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ONSV22TGA105

Original German WWII 10x50 Dienstglas Binoculars bmk with 1943 Dated Case By Ernst Leitz (beh) - Dated 1941

Item Description

Original Item: Only One Available. Military binoculars and those used by the German military in the Second World War are some of the most collectable antique binoculars. Values can be especially high for a U-boat captain's binoculars, while field used examples such as this one are far more affordable and display nicely!

Dienstglas binoculars were among some of the most prized souvenirs for Allied Servicemen. After the War they became a desirable accessory and many found new owners through optical retailers and surplus stores. For example, Peerless Camera Stores in New York offered Zeiss Dienstglas binoculars 10x50 for $97 and 6x30 for $38 in 1946!

Binoculars used by the German military in the Second World War were made by a wide range of makers. The most well-known were Carl Zeiss, Ernst Leitz, Swarovski and Voightlander. Up to 1940 they carried the maker's name and as well as the word “Dienstglas” which means service glass. From around 1940 the maker's name was replaced by a three letter code.

There were three common types of binoculars issued to the German military before and during the Second World War: 6x30, 7x50, 10x50.

This example is dated 1941 and bears the 3 letter code for Ernst Leitz, beh, on the back of the left side. The right side bears the specification 10 X 50 over the serial number 357193, however the "Dienstglas" marking above these was scratched out for some reason, and then painted over. Particularly after Germany invaded Russia in 1941, the Wehrmacht needed binoculars that could withstand cold temperatures. A number of markings exist that indicate lubrication with low-temperature grease. One of those markings are KF, which can be found underneath the 3 letter code beh on the left side of the binos.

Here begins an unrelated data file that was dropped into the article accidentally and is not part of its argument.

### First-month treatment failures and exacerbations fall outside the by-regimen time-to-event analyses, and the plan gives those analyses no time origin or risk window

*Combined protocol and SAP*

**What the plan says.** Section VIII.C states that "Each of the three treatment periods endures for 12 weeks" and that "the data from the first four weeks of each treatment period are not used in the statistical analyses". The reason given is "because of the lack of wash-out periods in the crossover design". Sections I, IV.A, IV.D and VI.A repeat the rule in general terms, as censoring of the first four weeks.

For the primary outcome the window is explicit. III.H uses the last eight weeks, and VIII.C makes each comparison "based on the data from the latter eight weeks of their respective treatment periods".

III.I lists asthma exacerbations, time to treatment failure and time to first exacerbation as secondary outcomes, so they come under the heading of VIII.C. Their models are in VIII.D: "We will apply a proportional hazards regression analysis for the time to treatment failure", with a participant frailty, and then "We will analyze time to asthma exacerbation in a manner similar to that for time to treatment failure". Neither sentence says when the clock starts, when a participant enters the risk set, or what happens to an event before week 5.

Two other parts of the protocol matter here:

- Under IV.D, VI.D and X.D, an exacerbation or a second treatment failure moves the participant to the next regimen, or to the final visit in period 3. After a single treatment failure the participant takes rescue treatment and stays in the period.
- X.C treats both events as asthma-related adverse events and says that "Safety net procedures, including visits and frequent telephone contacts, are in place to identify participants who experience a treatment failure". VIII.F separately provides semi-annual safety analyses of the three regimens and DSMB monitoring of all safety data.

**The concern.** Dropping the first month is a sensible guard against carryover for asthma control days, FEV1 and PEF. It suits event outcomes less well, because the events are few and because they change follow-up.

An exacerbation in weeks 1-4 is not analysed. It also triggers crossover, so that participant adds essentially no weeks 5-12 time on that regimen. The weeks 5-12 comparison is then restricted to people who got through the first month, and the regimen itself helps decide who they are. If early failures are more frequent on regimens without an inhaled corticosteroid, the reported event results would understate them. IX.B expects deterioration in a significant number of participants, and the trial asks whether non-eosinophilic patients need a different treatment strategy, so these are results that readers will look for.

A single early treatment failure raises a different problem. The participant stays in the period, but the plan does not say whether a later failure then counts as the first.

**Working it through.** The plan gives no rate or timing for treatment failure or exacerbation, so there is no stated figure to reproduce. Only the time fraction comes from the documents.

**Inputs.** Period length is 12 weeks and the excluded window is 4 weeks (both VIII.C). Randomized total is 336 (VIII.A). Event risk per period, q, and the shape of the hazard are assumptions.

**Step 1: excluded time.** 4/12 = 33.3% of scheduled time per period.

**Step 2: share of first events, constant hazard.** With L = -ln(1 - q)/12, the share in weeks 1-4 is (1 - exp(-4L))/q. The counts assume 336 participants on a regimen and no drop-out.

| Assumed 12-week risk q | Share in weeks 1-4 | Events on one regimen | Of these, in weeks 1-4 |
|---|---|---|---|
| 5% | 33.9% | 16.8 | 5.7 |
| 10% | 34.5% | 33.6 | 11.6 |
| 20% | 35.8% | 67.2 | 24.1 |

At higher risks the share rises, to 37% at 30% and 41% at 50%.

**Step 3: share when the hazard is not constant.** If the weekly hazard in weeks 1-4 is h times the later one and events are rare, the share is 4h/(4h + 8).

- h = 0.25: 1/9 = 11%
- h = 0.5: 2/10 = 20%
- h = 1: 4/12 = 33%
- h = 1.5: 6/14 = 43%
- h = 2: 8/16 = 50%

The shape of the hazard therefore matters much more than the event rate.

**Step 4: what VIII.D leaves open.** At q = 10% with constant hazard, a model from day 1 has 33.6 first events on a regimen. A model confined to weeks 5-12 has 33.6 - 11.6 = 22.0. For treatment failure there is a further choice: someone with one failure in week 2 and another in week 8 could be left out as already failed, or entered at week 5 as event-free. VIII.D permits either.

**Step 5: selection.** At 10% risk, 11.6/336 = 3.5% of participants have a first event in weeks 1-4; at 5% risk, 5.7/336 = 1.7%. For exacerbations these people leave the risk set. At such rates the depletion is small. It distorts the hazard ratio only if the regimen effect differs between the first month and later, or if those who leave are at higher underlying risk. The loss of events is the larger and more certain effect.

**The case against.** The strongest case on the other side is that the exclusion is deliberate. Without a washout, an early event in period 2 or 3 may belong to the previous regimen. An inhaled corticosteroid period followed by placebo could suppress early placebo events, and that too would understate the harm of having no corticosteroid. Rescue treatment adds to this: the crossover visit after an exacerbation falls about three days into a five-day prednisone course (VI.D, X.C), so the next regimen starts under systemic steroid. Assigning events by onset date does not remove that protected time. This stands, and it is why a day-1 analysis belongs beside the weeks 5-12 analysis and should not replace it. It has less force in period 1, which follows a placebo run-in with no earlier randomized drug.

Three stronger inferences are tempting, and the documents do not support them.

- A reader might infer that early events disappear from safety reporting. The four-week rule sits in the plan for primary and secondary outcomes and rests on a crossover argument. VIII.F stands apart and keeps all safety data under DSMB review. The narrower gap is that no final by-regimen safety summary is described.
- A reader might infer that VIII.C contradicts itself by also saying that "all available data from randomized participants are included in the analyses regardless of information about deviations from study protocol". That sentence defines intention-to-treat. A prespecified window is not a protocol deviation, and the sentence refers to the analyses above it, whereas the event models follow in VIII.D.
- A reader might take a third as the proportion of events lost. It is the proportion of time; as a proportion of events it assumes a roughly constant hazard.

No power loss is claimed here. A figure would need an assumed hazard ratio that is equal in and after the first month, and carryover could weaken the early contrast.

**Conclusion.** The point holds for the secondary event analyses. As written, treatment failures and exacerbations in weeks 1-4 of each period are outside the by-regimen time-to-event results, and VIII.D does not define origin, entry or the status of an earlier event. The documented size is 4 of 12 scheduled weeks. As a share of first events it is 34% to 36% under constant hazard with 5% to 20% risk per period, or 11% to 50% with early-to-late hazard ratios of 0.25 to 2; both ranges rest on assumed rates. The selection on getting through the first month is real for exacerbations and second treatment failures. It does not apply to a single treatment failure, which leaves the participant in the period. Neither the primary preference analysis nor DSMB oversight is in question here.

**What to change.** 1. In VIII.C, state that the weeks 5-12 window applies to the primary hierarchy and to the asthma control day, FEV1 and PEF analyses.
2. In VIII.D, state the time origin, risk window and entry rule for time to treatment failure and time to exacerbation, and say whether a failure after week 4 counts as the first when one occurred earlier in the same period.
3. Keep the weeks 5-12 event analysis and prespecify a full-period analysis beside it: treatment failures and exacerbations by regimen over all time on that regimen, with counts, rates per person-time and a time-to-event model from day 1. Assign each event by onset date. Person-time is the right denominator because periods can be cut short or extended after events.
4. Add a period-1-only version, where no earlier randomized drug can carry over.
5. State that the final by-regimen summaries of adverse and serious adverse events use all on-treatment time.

Other markings present on the binoculars are for the Graticule. The presence of the graticule is indicated by 'h/6400', although some binoculars with the graticule do not have it. This Leitz example has the marking present as well as the Graticule present in the right side. Graticule is just another name for a reticule, a grid, network, or crosshatch found in the eyepiece of various optical instruments to aid measurement or alignment.

To the left of H/6400 you will find a single letter, “M”, which stands for metric, meaning the screw threads are measured by the metric system. There is a leather tab on the center “hinge” which is marked with the date 1941 beside the initials beh.

The original black finish on both the metal and leatherette are retained very nicely with minimal wear and paint loss. All lenses are clear and the optic is still able to be focused properly. The leather case also retains the black finish very nicely and appears to be without damage. Attached to the bales on the sides are a lovely, original carry strap.

This is truly a wonderful example of the ever so popular 10x50 “Dienstglas”. Comes more than ready to display!

Models
Binoculars used by the German military in the Second World War were made by a huge number of makers. The most well-known were Carl Zeiss, Ernst Leitz, Swarovski and Voightlander. Up to 1940 they carried the maker's name and as well as the word 'Dienstglas'which means service glass. From around 1940 the the maker's name was replaced by a three letter code.

There were three common types of binocular issued to the German military before and during the Second World War: 6x30, 7x50, 10x50.

6x30
The 6x30 was the type commonly issued to NCO and officers. According to 'Deutsche Soldaten' they were issued to the squad leader independent of rank. They often had a graticule which is a series of lines in the right-hand lens. It was used to estimate distances. If you knew the size of a man or a truck that you could see with the binoculars, you could estimate the distance based on the number of lines it measured in the graticule. It was a technique that soldiers had to learn.

Early binoculars were made from brass. Later ones were made from an alloy of magnesium and aluminum, which was extremely light. Towards the end of the War binoculars were sometimes made from bakelite.

7x50
These are the classic night vision binoculars preferred by sailors. However, this spec was also used by the Wehrmacht (Army) and Luftwaffe (Air Force) as well as the Kriegsmarine (Navy). They are larger and usually the classic Zeiss shape.

10x50
These are the most practical size for modern applications such as bird watching or spectator sport. They give you powerful magnification and bright lenses. They had specialized use in wartime and were issued to artillery units. Senior officers have also used this type of binocular.

Field Marshal Erwin Rommel, the Desert Fox, used a pair of 10x50 Dienstglas binoculars. His had the bakelite eyepiece caps missing. He more than likely had them removed to better fit his “trademarked” dust goggles.

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